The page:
It doesn't look so complex when you look at it however, when you open it up and undo it there is a different story.
The printing object is paper.
The paper grabber feeds a sheet of paper into the printer and there is a roller which advances the paper during printing. These cartridges and the black tubes make up the ink distribution system. This is the heart of the machine. The print head assembly fires ink droplets on paper. A belt then connects the print head assmebly to the motor. This cycle recoordinates the mechanics of printing and decodes information sent from the computer. Its job is to maintain a smooth relationship between the paper, print head and the axe. A single cartridge can fire nine hundred million droplets which is enough to print hundreds of pages. So how does the printer manage this technical feed. Four small motors play a major role. There is the motor that run the paper grabber. And another that feeds the sheet of paper into the printer. A third motor moves the print head assembly back and forth and crosses the paper. And another activates the ink pump.
These four motors coordinates to make things run smoothly.
The smooth operation really phase off when the print head comes into play. The head is made out of silicone and easily shaped and sculpted into the three thousand and nine hundred of tiny nozzles that fit onto the print head. A nozzle really works like a cattle. Inside, an electric current quickly heats up the tiny element. When it is super hot the ink boils and vaporizes and it expands. As it expands, it forces the droplet of ink out of the nozzle. The heating turns off a fresh new droplet from the cartridge rushes to refill the nozzle. This is a super fast paste system.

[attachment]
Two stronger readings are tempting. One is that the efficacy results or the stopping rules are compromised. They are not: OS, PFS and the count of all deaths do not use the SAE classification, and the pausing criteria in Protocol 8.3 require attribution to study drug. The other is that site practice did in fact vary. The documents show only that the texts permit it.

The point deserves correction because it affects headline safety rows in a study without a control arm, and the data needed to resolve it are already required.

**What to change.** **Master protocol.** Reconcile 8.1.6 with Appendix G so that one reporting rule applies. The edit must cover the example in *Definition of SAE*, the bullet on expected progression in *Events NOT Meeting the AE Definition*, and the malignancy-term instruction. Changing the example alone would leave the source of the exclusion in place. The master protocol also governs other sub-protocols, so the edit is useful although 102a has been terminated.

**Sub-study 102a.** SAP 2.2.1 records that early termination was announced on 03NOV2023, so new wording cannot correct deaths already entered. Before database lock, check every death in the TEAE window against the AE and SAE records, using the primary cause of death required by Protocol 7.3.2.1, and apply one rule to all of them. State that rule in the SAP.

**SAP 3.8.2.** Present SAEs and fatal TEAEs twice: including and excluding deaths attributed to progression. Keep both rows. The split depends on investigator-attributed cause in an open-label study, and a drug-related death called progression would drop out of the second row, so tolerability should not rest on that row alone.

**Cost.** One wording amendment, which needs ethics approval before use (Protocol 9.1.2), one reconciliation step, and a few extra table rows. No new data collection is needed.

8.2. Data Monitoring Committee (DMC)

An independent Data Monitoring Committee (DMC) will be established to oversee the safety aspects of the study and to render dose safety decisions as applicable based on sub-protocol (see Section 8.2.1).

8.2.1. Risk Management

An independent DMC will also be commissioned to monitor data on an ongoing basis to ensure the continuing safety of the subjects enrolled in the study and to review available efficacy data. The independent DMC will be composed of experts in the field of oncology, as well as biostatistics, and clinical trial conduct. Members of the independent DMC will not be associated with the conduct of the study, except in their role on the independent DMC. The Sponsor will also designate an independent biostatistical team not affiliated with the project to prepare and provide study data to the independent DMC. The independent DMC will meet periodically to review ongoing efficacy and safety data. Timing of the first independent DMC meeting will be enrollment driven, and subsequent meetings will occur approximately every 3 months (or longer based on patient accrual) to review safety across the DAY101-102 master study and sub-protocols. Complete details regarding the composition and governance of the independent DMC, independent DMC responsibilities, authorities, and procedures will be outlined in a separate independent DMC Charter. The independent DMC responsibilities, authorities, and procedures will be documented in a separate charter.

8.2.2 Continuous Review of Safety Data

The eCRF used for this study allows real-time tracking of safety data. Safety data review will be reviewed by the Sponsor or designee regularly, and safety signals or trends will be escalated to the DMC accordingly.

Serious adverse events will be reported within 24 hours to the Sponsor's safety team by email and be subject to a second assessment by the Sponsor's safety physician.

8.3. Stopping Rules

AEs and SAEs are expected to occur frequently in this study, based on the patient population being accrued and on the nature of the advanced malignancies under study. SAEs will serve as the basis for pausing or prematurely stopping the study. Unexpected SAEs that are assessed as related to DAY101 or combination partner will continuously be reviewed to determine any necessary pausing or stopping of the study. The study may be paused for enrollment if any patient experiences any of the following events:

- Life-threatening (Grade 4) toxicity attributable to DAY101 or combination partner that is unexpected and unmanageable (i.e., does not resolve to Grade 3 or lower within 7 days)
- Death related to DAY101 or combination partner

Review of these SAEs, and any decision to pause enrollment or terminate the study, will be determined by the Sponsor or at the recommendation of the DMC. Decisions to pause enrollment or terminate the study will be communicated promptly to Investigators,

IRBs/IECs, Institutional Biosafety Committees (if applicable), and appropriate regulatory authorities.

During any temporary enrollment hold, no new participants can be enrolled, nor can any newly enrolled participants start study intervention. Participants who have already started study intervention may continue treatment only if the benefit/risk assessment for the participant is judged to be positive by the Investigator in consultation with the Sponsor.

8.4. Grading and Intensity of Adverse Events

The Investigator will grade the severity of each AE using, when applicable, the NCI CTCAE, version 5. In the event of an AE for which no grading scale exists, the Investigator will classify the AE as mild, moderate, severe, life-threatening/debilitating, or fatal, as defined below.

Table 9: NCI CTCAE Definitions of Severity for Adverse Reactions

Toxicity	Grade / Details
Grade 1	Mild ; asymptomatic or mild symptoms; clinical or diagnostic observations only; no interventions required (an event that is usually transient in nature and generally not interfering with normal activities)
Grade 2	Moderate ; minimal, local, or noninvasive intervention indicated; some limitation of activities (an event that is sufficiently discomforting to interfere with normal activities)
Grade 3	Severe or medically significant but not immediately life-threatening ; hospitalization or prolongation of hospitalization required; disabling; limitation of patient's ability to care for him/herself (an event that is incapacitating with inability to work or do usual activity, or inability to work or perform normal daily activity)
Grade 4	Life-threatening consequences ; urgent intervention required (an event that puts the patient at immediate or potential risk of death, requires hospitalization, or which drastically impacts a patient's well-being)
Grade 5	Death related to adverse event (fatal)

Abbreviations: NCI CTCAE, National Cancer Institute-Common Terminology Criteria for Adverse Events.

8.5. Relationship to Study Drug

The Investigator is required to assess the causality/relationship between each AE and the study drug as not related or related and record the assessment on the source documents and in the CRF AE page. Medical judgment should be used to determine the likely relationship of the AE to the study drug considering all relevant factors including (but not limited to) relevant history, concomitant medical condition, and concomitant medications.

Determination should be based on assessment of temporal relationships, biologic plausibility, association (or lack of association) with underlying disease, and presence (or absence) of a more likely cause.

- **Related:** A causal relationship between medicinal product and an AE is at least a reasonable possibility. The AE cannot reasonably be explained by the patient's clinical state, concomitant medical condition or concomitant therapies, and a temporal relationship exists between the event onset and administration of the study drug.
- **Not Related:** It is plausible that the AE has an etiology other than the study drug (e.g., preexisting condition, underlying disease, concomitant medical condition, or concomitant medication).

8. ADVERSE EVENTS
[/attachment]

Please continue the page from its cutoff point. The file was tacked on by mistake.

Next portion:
It happens incredibely fast hence, speed is everything and timing is very curicial.
Each and every single droplet must shoot approximately at the right moment to form the text and images on the page. As the print head skims about four hundreds of an inch job above the paper the printing circuit board orchestrates the ink shooting sequence so that the millions of individual droplets always hit their bulls eye.